Bills for debts will continue to arrive until creditors are put on notice of someone’s passing. Most creditors require a form and a death certificate be filed. In most states creditors have up to six months to file a claim against the estate. As a general rule, most debts don’t just disappear when a person dies. For more on the rules of how debts are paid off by the estate, head over to the Consumer Financial Protection Bureau for more in-depth rules. 

One thing of note, in the United States one of the largest assets of most individuals is their home. It may be that during this process, if the individual still owned a home, that it would be the responsibility of the executor to oversee selling the house in order to have funds to pay debts. Even if the funds aren’t needed to pay for debts, the home may need to be sold in order to settle and close the estate, unless someone is receiving the property or joint ownership of the property is the preferred method of inheritance. 

  1. Handling Taxes

There are both income taxes and estate taxes to think about when a person dies. 

Not many people die on the last day of one year. So, if there is any earned income within the calendar year of the death, income taxes are still required to be filed and paid at the appropriate time. So, say someone passed away in May of 2021, and they had earned income during the months of January to April 2021, by April 2022 (assuming this is still the deadline) income taxes are payable.

Additionally, estate taxes may be due depending on the size of the estate. 

It is the Personal Representative’s responsibility to make sure that any taxes due to local, state, or federal governments are paid, whether they be income or estate taxes.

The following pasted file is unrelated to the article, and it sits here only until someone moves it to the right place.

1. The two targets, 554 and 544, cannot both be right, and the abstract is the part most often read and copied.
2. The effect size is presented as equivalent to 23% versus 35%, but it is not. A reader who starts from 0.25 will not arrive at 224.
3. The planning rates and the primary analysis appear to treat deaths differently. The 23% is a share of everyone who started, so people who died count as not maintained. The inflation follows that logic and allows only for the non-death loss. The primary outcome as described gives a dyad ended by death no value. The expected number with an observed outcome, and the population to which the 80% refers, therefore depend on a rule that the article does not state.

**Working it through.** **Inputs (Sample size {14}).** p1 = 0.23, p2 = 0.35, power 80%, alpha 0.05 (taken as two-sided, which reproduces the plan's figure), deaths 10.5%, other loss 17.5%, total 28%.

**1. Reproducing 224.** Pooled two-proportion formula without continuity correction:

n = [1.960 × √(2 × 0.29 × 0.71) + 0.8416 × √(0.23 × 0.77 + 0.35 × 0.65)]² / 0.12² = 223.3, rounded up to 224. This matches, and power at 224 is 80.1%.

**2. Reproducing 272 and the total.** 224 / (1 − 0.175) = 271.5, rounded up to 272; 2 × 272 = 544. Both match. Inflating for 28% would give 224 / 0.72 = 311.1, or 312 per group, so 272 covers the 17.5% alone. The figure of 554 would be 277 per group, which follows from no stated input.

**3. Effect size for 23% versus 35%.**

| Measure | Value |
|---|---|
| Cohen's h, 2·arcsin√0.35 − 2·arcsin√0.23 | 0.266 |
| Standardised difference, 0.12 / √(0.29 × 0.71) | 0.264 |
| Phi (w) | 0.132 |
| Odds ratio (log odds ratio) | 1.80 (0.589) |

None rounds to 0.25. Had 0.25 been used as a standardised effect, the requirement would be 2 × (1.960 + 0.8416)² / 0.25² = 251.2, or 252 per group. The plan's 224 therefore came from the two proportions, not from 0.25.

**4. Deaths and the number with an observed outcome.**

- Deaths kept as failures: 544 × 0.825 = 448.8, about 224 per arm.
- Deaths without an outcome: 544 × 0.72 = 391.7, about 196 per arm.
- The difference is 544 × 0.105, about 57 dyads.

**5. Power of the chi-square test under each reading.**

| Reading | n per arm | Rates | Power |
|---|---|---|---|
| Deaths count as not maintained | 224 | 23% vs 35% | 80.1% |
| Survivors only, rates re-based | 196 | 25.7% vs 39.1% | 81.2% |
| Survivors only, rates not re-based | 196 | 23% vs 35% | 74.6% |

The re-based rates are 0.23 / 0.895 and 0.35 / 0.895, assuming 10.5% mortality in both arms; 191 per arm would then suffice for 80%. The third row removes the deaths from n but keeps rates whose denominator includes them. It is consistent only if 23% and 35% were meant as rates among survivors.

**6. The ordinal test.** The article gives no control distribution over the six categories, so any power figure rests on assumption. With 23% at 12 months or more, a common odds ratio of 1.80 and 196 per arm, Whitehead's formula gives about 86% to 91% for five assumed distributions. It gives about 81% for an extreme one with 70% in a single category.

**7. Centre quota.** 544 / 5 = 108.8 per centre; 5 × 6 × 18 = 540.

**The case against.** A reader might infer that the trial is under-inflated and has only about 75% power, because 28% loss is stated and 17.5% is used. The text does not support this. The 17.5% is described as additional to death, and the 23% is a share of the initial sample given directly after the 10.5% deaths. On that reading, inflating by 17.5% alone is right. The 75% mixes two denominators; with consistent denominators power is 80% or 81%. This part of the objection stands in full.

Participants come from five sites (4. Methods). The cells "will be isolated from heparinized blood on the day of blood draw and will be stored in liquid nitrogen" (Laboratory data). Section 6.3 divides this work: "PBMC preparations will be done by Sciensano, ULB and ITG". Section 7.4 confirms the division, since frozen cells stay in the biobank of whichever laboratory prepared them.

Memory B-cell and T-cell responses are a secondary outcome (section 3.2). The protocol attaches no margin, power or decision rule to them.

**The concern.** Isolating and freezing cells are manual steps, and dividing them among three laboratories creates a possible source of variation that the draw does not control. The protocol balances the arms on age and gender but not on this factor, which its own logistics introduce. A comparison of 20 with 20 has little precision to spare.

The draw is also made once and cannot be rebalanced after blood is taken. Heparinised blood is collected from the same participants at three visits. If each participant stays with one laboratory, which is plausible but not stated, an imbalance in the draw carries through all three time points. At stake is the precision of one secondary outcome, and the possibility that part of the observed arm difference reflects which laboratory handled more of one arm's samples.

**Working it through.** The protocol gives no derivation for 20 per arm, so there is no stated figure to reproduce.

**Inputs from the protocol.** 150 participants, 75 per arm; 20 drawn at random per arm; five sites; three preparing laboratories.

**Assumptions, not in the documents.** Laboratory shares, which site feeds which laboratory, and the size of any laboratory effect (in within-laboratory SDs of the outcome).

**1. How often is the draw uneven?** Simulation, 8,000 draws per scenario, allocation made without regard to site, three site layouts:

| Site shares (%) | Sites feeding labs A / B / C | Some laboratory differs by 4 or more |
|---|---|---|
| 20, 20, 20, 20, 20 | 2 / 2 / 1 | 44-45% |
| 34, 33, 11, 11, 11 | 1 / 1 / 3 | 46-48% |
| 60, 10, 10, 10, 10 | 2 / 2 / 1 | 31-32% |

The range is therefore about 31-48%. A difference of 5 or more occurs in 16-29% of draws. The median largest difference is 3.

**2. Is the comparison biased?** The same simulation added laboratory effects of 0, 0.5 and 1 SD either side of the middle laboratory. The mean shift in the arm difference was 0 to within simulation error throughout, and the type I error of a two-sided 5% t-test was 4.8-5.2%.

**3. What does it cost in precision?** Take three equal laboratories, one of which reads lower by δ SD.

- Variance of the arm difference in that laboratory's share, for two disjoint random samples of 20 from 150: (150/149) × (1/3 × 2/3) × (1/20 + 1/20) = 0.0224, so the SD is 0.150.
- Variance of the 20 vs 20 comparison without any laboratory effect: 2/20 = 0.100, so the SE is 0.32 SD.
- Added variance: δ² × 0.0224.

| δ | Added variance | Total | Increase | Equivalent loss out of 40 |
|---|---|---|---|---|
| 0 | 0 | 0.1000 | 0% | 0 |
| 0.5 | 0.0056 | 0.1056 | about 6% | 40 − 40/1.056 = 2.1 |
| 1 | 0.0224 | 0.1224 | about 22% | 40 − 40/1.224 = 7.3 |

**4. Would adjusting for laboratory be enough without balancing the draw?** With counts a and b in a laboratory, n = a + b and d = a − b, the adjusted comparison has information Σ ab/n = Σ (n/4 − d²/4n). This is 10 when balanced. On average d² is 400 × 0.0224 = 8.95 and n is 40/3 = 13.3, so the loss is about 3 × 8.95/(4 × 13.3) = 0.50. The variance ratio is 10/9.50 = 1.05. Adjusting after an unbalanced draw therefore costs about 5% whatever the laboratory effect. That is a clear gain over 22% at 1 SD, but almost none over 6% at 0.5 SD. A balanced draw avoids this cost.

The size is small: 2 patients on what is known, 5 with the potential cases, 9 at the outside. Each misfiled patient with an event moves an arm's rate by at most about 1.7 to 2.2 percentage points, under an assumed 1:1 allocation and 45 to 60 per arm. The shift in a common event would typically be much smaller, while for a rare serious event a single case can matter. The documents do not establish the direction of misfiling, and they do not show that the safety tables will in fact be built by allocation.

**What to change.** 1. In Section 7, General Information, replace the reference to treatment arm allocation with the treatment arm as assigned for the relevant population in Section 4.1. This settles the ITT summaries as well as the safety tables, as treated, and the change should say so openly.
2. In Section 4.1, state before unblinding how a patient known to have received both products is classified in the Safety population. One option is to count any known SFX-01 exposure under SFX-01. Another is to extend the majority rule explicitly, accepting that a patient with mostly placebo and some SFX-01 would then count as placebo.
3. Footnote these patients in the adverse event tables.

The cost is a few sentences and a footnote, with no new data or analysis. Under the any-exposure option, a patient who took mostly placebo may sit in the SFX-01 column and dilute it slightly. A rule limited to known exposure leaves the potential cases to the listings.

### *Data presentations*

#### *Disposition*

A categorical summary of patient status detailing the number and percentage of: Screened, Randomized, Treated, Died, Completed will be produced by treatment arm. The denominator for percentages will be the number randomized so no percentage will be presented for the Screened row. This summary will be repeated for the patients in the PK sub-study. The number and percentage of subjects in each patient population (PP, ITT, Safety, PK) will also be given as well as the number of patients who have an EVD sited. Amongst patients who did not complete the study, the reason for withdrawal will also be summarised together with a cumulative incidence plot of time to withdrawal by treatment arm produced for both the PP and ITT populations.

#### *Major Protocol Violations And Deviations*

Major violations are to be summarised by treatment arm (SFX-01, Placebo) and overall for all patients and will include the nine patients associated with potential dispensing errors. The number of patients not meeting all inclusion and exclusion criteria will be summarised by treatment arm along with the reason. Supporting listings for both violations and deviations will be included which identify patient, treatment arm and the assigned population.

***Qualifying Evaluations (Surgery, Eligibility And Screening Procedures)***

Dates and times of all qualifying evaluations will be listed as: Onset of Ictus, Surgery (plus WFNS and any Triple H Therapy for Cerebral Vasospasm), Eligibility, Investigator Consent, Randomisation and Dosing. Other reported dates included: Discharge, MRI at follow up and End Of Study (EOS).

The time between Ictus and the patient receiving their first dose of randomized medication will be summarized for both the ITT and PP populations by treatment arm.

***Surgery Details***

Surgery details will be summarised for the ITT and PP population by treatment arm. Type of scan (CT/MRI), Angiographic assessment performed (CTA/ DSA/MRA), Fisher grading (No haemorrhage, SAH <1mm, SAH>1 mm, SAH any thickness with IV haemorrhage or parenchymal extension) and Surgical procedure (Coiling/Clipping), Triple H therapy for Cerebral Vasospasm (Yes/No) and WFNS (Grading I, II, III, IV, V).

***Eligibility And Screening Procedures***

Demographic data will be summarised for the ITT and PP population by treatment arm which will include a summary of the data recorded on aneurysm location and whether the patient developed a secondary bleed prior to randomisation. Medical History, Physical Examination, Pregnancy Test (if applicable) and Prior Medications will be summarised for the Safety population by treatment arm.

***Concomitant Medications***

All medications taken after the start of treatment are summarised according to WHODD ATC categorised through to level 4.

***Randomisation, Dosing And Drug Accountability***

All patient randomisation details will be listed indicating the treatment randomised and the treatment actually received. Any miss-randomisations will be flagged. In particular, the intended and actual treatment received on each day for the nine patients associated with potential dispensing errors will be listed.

Some may see to preparing taxes themselves. The personal representative can also hire someone to prepare tax returns, but they are responsible for ensuring that the appropriate tax documents are filed and funds are paid.

An executor doesn’t have to handle everything themselves, they can hire out an attorney, tax professionals, and more; however, it’s important that they be able to manage the relationships with those individuals and see through managing paperwork.
  1. Distributing Assets and Closing the Estate

After all assets are accounted for, tax season is concluded, and once all debts are taken care of, it’s time for the estate to be distributed accordingly. All monetary items and physical items are distributed. This may entail gathering loved ones and choosing who is going to get what physical items, managing an estate sale, it could entail donating items, and more. After all of the accounting is done, documents are filed with probate court and funds are transferred out of the estate to the appropriate beneficiaries. The court will officially close the estate.